Synonyms: Alexanders. Alisanders. Black Pot-herb.
Habitat : Smyrnium olusatrum is native to the Mediterranean but is able to thrive farther north (Ireland: Counties Down, Antrim and Londonderry.)
Smyrnium olusatrum is a perennial herb, growing 3 or 4 feet in height, with very large leaves, doubly and triply divided into three (ternate), with broad leaflets;with a hollow and grooved stem. The sheaths of the footstalks are very broad and membraneous in texture. The yellowish-green flowers are produced in numerous close, rounded umbels without involucres (the little leaves that are placed often at the spot where the various rays of the umbel spring). The whole herb is of a yellowish-green tint. The fruit is formed of two, nearly globular halves, with prominent ridges. When ripe, it is almost black, whence the plant received from the old herbalists the name of ‘Black Pot-herb,’ the specific name signifying the same. (Olus, a pot-herb, and atrum, black.)
Aroma : pungent when crushed. Seeds aromatic.
Taste : bitter. Bland taste when bleached.
Leaves and young shoots – raw in salads or cooked in soups, stews etc. The plant comes into growth in the autumn and the leaves are often available throughout the winter. They have a rather strong celery-like flavour and are often blanched (by excluding light from the growing plant) before use. Leafy seedlings can be used as a parsley substitute. Stem – raw or cooked. It tastes somewhat like celery, but is more pungent. The stem is often blanched (by excluding light from the growing plant) before use. Flower buds – raw. Added to salads, they have a celery-like flavour. The spicy seeds are used as a pepper substitute. Root – cooked. Boiled and used in soups, its flavour is somewhat like celery. The root is said to be more tender if it has been kept in a cool place all winter.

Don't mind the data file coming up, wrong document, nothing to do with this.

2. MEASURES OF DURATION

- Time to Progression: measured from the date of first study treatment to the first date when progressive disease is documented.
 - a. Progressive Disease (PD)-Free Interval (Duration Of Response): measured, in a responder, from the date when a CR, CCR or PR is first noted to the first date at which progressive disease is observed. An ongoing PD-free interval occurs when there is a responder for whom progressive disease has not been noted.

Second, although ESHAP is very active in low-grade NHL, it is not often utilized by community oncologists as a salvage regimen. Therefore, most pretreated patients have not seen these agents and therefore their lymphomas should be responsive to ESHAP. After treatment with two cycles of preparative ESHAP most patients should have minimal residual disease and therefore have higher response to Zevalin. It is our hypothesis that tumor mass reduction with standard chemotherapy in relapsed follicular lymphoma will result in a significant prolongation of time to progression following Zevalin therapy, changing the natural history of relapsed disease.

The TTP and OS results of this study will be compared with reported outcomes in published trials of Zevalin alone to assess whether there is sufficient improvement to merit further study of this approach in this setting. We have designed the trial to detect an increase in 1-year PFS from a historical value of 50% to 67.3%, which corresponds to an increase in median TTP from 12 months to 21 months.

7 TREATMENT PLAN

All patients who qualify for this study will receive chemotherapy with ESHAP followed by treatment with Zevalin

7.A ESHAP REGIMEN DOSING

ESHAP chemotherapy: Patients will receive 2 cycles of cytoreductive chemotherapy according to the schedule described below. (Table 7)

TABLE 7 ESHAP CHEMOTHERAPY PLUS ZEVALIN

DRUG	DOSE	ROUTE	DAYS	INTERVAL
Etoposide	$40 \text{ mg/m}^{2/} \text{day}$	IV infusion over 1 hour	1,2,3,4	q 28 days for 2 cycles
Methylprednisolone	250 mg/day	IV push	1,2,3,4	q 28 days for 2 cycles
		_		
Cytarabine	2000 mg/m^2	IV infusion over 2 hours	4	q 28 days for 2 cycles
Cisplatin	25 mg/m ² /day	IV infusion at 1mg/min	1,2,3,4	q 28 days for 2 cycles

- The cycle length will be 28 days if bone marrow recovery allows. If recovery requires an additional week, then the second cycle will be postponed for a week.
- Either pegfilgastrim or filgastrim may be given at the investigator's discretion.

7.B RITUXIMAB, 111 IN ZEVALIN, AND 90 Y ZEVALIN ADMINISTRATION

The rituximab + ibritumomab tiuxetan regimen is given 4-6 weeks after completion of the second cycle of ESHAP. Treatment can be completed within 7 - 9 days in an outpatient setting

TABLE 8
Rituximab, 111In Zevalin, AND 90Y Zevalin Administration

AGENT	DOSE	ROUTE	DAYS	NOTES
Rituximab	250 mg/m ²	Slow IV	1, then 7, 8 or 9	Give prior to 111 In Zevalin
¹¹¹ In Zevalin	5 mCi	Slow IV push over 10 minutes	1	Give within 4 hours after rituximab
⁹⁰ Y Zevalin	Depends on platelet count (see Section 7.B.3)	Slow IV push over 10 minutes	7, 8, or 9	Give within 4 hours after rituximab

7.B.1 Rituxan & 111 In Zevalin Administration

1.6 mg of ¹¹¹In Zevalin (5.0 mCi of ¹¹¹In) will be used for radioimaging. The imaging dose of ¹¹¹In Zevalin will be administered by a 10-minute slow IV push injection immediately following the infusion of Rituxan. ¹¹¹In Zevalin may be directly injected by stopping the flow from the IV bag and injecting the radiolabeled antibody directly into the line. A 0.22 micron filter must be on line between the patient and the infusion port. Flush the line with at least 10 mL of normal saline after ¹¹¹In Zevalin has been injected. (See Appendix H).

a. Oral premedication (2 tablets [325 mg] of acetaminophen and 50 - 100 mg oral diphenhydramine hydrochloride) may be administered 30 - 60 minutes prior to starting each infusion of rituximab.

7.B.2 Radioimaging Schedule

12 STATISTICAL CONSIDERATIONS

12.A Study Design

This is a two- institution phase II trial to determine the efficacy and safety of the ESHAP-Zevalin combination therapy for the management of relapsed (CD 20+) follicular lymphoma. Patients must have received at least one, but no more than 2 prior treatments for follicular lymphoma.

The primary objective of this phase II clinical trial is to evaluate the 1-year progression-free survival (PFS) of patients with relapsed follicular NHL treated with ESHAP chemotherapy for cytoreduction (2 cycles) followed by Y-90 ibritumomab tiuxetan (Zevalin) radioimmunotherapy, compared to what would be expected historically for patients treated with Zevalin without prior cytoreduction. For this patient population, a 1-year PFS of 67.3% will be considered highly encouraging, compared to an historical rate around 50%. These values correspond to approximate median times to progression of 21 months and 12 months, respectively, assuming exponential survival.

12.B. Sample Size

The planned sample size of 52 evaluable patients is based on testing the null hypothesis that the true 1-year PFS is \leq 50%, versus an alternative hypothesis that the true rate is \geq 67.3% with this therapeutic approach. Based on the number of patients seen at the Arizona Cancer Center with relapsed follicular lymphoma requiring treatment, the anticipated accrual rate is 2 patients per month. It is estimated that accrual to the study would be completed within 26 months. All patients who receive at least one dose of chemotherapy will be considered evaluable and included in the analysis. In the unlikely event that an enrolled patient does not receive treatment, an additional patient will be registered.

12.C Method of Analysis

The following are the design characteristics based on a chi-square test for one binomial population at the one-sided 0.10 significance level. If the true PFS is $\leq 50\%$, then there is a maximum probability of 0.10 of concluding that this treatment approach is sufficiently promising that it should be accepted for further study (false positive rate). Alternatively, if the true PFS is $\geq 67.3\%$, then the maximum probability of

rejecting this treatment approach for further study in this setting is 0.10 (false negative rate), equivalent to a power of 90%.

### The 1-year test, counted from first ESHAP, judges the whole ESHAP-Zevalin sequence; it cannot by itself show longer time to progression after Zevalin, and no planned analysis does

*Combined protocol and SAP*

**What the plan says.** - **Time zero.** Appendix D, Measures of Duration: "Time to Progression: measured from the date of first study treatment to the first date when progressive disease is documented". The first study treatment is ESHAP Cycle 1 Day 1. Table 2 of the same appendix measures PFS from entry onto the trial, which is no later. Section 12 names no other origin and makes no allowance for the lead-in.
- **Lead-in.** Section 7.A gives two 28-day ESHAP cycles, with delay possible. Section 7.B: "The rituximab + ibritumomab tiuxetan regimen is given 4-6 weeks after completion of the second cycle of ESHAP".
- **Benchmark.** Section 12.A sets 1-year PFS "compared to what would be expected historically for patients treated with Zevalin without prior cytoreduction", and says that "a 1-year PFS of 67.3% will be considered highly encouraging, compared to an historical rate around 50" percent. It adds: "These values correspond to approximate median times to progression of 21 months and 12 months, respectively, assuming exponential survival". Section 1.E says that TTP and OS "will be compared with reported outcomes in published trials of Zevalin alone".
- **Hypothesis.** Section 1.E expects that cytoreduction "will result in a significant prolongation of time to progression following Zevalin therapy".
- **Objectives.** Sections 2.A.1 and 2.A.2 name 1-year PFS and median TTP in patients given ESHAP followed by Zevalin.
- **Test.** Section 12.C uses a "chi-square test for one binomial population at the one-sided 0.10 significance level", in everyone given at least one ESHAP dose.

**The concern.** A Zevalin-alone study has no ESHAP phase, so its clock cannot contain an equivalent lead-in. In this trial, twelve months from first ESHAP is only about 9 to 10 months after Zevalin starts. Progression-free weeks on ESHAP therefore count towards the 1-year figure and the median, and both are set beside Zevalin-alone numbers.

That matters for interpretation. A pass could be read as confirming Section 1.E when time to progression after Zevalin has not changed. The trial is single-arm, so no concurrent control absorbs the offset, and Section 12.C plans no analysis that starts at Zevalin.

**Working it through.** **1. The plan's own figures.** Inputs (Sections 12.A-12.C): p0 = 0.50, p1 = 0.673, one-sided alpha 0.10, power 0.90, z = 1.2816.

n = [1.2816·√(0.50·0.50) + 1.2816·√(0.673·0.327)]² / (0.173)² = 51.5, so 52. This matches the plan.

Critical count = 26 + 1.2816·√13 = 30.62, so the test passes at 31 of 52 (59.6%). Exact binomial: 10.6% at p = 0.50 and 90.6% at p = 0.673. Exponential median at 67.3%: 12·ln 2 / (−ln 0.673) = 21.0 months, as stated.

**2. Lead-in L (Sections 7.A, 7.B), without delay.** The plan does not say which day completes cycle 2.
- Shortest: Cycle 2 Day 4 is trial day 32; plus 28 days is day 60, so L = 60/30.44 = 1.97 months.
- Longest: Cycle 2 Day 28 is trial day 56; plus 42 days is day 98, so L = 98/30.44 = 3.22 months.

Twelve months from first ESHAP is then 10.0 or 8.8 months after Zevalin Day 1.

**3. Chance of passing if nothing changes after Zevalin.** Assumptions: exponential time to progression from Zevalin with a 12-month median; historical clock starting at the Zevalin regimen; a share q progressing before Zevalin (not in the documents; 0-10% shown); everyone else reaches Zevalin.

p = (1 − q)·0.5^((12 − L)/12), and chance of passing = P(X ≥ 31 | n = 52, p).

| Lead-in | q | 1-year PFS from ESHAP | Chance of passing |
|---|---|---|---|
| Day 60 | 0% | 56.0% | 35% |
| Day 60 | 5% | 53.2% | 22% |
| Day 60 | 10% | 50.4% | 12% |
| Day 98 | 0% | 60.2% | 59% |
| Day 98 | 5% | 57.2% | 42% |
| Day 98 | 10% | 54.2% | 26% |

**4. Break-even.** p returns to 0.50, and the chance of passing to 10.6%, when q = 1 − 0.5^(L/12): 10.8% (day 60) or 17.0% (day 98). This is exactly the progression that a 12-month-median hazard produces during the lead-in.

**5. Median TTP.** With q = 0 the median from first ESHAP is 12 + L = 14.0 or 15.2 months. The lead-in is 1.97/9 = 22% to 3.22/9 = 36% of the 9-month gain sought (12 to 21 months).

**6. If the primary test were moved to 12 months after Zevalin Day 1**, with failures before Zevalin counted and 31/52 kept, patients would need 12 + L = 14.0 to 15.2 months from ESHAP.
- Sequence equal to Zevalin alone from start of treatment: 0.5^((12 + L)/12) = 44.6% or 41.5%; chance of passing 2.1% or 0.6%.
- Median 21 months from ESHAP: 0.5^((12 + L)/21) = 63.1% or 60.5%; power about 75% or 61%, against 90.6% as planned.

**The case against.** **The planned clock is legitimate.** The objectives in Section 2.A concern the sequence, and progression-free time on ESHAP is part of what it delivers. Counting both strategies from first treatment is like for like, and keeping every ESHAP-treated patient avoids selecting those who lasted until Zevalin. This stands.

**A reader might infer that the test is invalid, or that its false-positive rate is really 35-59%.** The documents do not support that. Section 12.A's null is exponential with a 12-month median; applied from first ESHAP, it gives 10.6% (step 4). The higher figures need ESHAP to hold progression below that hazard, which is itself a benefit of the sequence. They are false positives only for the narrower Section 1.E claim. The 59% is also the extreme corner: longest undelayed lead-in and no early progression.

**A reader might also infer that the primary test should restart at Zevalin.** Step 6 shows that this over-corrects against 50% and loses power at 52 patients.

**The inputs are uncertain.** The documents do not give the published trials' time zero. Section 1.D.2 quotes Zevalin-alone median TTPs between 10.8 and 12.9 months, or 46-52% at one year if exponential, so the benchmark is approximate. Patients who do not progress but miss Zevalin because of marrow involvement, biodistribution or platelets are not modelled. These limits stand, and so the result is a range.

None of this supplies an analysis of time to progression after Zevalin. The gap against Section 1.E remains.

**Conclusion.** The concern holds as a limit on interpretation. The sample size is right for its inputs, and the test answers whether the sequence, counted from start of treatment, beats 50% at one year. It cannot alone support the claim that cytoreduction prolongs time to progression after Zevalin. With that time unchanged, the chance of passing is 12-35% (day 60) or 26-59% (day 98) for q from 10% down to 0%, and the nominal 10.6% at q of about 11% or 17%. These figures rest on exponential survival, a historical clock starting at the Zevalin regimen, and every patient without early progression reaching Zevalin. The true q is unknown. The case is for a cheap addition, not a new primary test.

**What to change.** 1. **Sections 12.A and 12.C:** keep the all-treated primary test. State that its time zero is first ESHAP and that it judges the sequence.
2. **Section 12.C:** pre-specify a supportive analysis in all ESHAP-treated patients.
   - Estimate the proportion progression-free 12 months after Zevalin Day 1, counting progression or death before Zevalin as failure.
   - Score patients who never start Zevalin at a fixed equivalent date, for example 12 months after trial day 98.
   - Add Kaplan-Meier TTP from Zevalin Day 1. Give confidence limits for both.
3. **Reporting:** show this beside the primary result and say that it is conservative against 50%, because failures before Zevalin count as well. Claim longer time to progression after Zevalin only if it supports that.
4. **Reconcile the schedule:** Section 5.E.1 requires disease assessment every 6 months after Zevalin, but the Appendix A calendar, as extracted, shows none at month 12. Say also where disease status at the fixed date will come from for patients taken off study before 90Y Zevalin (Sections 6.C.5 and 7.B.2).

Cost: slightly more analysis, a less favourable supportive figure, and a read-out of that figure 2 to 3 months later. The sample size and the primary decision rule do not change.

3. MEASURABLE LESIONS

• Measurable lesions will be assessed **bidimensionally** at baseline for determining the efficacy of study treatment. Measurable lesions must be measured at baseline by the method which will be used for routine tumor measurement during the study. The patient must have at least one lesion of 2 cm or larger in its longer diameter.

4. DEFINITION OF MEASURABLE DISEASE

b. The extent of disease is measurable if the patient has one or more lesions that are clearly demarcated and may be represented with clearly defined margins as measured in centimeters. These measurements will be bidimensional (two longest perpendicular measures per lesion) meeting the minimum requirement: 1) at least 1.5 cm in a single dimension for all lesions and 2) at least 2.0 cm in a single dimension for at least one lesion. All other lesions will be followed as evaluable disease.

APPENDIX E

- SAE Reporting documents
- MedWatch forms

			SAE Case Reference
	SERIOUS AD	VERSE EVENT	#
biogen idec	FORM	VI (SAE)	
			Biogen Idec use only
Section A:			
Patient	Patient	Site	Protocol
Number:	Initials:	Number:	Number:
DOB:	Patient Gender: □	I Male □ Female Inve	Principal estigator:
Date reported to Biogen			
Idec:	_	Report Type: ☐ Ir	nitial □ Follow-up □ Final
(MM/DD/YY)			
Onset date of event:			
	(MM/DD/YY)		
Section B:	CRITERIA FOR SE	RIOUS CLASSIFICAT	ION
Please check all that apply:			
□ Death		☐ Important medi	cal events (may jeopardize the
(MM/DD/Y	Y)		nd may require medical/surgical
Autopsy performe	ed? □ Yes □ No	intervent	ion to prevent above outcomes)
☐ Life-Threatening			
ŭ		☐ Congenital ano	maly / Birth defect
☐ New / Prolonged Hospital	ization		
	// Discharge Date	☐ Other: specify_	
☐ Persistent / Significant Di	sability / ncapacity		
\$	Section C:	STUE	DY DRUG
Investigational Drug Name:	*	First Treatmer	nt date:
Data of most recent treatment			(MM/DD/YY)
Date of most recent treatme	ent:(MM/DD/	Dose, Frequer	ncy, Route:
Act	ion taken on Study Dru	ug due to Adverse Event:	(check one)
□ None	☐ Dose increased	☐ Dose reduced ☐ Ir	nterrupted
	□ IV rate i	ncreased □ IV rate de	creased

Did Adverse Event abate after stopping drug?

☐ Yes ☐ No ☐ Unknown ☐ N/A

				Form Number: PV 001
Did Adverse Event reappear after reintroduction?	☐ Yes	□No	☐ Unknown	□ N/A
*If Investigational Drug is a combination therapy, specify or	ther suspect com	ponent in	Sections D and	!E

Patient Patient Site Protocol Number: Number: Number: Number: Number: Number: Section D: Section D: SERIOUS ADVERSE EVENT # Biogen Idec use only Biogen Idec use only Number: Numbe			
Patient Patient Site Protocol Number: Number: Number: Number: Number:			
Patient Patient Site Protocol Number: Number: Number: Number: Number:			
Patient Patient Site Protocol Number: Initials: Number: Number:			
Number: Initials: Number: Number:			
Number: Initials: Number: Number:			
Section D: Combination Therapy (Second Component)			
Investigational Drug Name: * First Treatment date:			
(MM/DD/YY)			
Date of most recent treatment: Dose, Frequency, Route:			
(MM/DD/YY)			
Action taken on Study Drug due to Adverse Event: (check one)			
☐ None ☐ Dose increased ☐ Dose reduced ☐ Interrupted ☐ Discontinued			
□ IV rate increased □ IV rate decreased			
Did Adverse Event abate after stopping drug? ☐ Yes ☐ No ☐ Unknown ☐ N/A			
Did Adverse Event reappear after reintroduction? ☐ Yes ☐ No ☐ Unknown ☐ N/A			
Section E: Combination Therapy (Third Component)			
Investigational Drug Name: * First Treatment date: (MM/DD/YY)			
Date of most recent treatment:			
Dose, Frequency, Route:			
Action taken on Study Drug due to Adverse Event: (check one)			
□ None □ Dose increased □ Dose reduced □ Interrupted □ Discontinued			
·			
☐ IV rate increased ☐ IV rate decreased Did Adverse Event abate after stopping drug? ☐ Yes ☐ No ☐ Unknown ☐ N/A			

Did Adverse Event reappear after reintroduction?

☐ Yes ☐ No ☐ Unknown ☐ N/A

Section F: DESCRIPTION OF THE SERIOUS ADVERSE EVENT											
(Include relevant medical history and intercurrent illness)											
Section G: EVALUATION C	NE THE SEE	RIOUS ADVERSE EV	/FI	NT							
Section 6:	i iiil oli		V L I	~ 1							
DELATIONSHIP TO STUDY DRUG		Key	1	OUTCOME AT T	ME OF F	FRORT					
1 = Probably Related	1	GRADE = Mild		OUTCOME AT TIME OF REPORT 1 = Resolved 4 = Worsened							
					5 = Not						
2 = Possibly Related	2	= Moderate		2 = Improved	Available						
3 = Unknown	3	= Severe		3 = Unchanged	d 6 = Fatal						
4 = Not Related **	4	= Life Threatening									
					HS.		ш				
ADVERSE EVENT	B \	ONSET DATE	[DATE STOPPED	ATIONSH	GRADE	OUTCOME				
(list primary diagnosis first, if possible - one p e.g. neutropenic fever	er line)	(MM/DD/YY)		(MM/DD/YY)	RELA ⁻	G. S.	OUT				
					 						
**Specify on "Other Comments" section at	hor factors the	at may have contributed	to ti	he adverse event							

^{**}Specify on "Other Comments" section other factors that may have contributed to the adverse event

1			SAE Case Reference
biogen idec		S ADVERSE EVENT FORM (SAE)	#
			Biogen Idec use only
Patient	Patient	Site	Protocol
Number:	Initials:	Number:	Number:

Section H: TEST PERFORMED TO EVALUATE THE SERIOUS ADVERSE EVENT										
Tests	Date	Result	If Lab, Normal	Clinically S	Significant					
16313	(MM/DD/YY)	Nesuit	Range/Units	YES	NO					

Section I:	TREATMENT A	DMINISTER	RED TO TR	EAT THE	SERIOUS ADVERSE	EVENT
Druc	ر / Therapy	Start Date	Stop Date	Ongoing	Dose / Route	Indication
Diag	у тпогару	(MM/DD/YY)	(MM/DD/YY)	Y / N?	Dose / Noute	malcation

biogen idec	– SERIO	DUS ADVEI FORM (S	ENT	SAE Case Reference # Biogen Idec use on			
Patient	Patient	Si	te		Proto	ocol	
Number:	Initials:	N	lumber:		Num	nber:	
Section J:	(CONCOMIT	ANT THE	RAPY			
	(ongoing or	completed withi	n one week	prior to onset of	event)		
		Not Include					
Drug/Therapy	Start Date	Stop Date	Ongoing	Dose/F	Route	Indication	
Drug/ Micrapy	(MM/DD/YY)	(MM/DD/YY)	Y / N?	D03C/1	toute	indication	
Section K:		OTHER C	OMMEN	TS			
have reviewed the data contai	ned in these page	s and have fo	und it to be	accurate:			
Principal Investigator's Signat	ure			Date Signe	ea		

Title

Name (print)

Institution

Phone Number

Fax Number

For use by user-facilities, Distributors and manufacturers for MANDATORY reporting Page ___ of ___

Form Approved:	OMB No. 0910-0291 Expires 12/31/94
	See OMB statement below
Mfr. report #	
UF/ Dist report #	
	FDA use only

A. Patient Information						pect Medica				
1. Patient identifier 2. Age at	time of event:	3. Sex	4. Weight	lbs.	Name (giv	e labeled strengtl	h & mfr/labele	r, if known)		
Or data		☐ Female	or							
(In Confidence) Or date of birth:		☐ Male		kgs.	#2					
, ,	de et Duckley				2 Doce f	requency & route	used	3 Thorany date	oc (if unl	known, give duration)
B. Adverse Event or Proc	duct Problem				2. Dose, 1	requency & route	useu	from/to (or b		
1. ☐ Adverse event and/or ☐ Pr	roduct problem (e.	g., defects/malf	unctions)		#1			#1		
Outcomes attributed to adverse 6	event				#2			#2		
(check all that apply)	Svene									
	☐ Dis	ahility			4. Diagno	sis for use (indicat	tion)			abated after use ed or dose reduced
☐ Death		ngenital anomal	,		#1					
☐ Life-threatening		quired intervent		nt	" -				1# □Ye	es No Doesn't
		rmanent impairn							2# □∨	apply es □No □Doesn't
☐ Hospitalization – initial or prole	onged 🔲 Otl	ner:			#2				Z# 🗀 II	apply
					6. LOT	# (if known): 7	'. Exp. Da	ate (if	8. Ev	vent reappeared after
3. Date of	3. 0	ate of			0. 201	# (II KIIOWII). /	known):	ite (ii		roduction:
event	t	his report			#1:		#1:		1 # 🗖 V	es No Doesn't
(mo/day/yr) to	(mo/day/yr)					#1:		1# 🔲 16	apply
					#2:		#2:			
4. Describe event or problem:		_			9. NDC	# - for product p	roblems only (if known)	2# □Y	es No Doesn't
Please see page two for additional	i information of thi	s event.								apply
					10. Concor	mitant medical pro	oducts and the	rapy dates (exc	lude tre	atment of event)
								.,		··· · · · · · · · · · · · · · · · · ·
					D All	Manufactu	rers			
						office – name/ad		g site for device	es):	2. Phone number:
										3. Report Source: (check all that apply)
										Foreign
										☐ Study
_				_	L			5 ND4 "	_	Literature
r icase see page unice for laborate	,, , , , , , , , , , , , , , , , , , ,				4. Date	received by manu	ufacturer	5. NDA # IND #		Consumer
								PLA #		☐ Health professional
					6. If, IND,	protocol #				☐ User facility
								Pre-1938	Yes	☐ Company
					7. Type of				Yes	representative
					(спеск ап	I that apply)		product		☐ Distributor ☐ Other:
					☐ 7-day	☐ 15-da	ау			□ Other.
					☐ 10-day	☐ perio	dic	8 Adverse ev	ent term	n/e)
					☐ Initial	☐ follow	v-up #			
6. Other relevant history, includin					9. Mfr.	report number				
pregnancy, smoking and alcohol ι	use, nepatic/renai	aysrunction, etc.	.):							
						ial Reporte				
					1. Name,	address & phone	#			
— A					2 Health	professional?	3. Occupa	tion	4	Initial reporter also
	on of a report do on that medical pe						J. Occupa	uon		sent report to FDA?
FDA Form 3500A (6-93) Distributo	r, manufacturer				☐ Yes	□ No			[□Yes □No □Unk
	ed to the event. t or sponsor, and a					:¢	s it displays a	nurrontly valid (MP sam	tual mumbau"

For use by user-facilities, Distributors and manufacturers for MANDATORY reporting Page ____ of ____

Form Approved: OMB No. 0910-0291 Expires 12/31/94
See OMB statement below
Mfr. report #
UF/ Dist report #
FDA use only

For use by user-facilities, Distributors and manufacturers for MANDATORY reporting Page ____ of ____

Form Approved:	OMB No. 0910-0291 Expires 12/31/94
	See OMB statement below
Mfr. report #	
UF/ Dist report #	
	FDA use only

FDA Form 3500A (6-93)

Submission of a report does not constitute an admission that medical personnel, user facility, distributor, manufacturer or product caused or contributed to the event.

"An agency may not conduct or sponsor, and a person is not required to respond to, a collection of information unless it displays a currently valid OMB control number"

It is intermediate in flavor between celery and parsley. It was once used in many dishes, either blanched, or not, but it has now been replaced by celery. It was also used as a medicinal herb. In the correct conditions.
Cultivated and blanched like celery, as pot herb. Made into sauce for fish. Young shoots and tops of fleshy roots blanched and boiled or raw with vinegar. Roots as parsnip substitute.
It is now almost forgotten as a foodstuff, although it still grows wild in many parts of Europe, including Britain. It is common among the sites of medieval monastery gardens.
The whole plant is bitter and digestive. It has been used in the past in the treatment of asthma, menstrual problems and wounds, but is generally considered to be obsolete as a medicinal plant.
The information presented herein is intended for educational purposes only. Individual results may vary, and before using any supplements, it is always advisable to consult with your own health care provider.